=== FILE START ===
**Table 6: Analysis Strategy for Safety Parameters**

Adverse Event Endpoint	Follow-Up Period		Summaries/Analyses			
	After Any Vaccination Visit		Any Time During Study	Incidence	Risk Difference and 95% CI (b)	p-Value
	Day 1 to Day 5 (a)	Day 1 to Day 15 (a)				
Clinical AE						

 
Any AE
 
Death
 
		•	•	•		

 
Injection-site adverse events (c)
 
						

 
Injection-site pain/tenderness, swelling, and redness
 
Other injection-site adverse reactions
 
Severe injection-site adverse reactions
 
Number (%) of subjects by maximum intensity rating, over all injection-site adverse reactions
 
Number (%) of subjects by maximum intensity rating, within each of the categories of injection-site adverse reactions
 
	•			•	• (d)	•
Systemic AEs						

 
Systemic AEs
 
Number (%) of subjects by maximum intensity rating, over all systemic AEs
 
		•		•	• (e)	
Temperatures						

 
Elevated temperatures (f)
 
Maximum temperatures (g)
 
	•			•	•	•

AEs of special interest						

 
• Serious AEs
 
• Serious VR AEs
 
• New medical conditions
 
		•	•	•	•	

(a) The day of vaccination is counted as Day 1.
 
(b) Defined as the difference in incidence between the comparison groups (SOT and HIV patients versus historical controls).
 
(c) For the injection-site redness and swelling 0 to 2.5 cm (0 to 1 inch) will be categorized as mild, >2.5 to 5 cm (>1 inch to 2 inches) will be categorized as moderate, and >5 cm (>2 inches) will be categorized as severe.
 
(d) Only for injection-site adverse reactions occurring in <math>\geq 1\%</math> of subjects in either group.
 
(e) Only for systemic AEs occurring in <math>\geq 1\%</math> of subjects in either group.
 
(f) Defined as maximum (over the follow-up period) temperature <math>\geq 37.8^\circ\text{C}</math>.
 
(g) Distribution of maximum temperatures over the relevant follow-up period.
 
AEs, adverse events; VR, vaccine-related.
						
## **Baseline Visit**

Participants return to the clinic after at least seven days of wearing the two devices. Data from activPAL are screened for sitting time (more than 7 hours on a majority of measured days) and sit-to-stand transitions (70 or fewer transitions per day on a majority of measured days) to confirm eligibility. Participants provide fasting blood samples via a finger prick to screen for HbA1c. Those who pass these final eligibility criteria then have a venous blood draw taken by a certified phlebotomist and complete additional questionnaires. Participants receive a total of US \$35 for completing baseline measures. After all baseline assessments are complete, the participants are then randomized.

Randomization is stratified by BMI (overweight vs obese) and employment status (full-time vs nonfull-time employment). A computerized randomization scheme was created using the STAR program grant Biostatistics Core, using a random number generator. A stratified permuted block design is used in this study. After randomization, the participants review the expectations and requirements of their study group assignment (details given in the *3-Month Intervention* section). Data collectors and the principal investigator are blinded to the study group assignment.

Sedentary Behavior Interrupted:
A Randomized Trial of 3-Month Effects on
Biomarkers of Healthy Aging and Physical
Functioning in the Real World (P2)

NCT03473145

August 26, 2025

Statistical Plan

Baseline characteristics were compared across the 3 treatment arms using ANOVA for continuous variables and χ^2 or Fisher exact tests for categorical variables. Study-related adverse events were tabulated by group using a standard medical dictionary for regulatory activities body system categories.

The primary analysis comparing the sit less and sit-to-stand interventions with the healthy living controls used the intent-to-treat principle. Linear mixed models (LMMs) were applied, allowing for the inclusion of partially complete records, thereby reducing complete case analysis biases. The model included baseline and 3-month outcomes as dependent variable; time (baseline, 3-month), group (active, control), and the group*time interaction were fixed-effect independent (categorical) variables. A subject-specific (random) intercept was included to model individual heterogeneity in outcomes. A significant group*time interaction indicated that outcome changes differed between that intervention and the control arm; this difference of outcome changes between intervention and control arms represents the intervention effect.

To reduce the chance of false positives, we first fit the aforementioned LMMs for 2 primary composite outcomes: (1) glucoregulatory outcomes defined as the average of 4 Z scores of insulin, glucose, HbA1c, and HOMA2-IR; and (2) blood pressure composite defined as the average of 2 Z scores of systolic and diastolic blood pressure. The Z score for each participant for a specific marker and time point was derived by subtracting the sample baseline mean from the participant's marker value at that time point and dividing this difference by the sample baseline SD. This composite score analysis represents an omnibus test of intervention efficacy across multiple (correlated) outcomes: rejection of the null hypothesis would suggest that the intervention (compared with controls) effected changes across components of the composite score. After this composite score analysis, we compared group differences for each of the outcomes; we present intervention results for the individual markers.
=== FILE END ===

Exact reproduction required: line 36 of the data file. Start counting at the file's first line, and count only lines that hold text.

AEs, adverse events; VR, vaccine-related.
						